‘Street heat’ still key in recall fight

With each passing day, the Republican effort to recall California’s Gov. Gray Davis looks and smells like the GOP’s “bloodless coup” in Florida during the 2000 presidential election. There is even an echo in California of Florida’s fight over “dimples” and “dangling chads.”

The 9th Circuit Court of Appeals ruled that the Oct. 7 recall election must be postponed because punch card ballots in six counties would disenfranchise 40,000 California voters, disproportionately African American, Latino, and other people of color. Denying 90,000 Blacks and Latinos their voting rights was at the heart of the “Battle of Florida.”

The California judges deftly used the language of the U.S. Supreme Court’s 5-4 Bush v. Gore decision – the ruling that put Bush in office – to uphold the principle that use of punch card ballots would violate the “equal protection” clause of the U.S. Constitution.

But it was also clear that the people learned some bitter lessons in Florida. Al Gore vetoed marches, rallies and other forms of “street heat” in the crucial days after the Nov. 7, 2000, election. He proclaimed his faith that legal tactics were enough, that the courts would order Florida to “count every vote.” Thousands marched anyway, but the turnout could have been a hundred times greater. It might have been enough to send George W. Bush back to the Texas Rangers.

Contrast that to California, where the AFL-CIO and the African American and Latino communities hailed the judges’ order, yet continue to mobilize overflow mass rallies against the recall. They are fully prepared for, even expect, the Supreme Court to reverse this historic ruling. At the same time, “street heat” is exerting pressure to let it stand. This reaffirms an old principle: it takes mass struggle to bring about democratic change.

People in the Golden State now sense victory in the air. If this recall is defeated, it will send a powerful message that we can “show Bush the door in 2004.”

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Seasonal thoughts

Sept. 23 marks the official start of fall – the autumn equinox, when day and night are of equal length. Already, we’re noticing the temperature getting cooler and the days getting shorter. For many of us, it’s now dark when we get up for work or school. For those who work days, the earlier darkness in the afternoon may make us feel like we’re spending our entire lives at work.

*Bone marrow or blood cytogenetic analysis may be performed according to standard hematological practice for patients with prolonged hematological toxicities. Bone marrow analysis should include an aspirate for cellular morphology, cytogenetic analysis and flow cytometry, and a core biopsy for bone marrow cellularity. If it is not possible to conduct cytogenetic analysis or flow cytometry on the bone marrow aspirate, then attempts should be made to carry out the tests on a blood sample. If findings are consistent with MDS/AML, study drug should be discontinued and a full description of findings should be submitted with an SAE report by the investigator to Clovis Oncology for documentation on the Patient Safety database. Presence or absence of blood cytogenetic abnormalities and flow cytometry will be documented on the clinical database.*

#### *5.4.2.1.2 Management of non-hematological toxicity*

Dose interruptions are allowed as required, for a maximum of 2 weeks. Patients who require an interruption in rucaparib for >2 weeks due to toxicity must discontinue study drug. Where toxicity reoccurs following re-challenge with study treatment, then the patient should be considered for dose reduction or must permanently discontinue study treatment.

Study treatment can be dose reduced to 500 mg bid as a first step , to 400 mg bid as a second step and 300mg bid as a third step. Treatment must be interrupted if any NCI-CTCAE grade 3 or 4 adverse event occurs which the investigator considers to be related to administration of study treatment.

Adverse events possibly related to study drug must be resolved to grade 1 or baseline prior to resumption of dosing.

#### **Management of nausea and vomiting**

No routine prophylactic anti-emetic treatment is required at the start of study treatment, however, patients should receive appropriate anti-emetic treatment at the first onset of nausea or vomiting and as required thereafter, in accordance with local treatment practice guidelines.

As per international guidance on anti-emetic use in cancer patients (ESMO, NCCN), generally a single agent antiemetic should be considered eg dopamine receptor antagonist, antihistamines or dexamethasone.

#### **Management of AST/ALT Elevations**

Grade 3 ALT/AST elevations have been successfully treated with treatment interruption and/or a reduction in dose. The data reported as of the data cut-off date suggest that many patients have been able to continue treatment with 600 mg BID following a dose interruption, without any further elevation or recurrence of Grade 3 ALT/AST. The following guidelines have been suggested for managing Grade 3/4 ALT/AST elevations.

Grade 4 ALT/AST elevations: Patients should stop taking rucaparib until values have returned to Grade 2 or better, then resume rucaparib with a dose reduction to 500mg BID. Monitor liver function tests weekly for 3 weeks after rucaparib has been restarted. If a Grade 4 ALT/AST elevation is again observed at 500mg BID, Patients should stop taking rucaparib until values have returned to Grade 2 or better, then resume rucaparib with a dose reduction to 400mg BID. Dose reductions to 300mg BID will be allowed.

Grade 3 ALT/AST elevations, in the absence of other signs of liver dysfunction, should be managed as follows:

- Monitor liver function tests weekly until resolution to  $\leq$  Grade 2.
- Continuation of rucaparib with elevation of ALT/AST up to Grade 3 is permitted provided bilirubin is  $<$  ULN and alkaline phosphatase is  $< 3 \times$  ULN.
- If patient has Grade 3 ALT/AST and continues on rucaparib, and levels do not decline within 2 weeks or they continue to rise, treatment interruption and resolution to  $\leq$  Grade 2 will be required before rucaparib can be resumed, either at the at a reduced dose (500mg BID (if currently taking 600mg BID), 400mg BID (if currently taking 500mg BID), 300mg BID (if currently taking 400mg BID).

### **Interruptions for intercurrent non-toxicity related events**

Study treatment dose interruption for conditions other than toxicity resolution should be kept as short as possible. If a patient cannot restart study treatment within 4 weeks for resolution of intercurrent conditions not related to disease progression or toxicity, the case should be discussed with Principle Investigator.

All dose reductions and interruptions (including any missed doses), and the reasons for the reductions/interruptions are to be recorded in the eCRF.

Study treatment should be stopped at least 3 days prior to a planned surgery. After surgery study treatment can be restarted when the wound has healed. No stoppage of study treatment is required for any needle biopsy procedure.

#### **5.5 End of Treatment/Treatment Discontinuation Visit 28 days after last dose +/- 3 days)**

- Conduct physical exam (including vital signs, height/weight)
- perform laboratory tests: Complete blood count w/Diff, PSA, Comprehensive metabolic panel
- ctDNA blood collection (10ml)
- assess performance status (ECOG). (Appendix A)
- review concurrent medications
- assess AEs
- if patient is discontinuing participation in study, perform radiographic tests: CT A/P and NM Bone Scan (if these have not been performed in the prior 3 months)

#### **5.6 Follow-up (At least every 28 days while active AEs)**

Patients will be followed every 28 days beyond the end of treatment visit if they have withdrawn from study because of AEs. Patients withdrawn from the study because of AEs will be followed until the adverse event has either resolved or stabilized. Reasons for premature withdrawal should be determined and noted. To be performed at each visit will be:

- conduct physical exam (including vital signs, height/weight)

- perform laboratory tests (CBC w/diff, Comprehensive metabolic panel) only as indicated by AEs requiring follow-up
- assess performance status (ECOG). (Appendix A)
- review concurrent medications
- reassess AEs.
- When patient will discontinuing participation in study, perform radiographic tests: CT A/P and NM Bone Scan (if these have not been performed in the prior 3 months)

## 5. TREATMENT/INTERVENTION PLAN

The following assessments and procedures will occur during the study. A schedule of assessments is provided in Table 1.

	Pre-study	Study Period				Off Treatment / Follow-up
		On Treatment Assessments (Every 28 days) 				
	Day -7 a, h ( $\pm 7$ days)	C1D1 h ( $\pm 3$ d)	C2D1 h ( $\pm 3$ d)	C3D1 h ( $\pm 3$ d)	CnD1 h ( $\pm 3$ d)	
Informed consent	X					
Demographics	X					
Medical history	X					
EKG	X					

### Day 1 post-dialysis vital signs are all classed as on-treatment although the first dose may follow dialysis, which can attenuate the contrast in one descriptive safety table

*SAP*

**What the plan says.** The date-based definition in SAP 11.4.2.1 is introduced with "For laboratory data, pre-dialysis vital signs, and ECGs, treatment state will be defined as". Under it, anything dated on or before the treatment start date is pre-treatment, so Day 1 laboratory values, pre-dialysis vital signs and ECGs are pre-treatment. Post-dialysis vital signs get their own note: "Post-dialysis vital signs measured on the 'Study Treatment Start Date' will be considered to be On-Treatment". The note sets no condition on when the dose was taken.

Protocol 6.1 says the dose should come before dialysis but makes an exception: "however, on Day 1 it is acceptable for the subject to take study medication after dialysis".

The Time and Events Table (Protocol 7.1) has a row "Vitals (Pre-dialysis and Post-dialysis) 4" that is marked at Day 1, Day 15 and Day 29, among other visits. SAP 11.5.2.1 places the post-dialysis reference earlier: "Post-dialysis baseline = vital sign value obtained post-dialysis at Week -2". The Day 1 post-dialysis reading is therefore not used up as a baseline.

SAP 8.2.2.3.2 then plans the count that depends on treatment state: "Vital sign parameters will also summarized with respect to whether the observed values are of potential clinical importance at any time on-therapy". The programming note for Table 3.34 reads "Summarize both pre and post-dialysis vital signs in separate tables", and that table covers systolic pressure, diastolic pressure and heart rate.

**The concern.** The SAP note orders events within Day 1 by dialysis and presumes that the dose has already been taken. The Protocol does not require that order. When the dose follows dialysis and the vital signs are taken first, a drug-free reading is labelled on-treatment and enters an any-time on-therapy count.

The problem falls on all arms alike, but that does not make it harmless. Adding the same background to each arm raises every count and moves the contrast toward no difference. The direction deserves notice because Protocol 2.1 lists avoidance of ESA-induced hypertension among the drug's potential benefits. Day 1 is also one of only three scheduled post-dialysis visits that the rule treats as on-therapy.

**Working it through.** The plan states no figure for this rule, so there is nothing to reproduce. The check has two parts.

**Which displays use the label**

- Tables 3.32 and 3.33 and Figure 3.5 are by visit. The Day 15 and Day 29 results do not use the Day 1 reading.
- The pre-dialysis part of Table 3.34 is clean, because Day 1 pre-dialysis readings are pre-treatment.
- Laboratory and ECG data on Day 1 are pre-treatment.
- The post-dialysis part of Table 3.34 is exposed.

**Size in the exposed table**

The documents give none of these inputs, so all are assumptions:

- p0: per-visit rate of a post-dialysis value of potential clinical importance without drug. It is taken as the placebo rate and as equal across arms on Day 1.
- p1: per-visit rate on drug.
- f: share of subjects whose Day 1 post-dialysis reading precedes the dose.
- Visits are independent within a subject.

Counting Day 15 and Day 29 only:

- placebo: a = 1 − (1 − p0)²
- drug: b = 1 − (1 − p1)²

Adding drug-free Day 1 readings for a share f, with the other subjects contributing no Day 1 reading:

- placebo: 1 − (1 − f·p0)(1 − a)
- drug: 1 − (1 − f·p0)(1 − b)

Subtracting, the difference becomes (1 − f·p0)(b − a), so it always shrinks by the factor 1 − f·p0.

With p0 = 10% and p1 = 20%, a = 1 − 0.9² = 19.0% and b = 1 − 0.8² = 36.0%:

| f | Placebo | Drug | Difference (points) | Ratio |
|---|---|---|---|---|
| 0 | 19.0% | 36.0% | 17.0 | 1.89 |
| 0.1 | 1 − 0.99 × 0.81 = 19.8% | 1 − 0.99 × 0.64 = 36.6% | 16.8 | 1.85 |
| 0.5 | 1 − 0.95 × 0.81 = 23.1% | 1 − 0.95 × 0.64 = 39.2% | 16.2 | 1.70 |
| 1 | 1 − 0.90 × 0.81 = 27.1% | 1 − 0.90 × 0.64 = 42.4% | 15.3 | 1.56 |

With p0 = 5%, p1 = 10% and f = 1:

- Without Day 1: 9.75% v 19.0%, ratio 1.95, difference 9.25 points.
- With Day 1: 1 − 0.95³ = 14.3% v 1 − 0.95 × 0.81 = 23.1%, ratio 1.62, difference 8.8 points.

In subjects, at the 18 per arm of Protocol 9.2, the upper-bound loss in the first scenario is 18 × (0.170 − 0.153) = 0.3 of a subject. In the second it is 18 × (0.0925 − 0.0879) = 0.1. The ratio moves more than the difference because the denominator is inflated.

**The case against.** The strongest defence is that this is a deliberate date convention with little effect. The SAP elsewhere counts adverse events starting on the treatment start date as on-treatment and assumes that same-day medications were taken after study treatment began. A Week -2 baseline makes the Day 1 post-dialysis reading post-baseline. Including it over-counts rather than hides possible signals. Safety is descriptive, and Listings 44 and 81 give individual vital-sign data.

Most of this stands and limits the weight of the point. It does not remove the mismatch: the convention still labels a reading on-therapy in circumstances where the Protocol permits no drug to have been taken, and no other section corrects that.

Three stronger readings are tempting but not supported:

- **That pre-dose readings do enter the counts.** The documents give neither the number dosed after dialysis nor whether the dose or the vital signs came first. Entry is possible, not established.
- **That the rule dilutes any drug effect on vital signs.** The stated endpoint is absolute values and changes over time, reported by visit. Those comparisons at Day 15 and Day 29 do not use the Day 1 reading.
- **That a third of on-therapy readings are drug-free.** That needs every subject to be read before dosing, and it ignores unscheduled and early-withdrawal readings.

The cooler days and earlier sunsets highlight in their own way the natural beauty of our country – its varied richness of mountains, forests, deserts, plains and shores. And fall is a time to enjoy the new crop of crisp apples, golden pumpkins and other fall crops from our nation’s farms.

But the farm workers who pick our crops, small and family farmers here and around the world, and the wholesomeness of the food we eat are all under attack from powerful agribusiness corporations, whose best friend is George W. Bush. The New York Times reported this week that U.S. agribusiness, which profits from huge subsidies by American taxpayers, “has shifted its allegiance to the Republican Party.” The Times says, “Political contributions from agribusiness have jumped to $53 million in 2002 from $37 million in 1992, with the Republicans’ share rising to 72 percent from 56 percent.”

And the Bush administration is waging all-out war on our precious natural environment – including our national parks, forests and protected wilderness areas, the water we drink and the air we breathe. This summer, the League of Conservation Voters gave Bush an “F” for his administration’s record – the first time the group has given a president a failing grade. Said LCV President Deb Callahan, “Bush’s record is dominated by one clear and disturbing fact: On issue after issue, his administration has favored the narrow financial interests of large corporations and polluters over the public’s interest in a healthy environment.”

Fall is a good time to enjoy nature and the seasonal harvest. But we can’t take them for granted.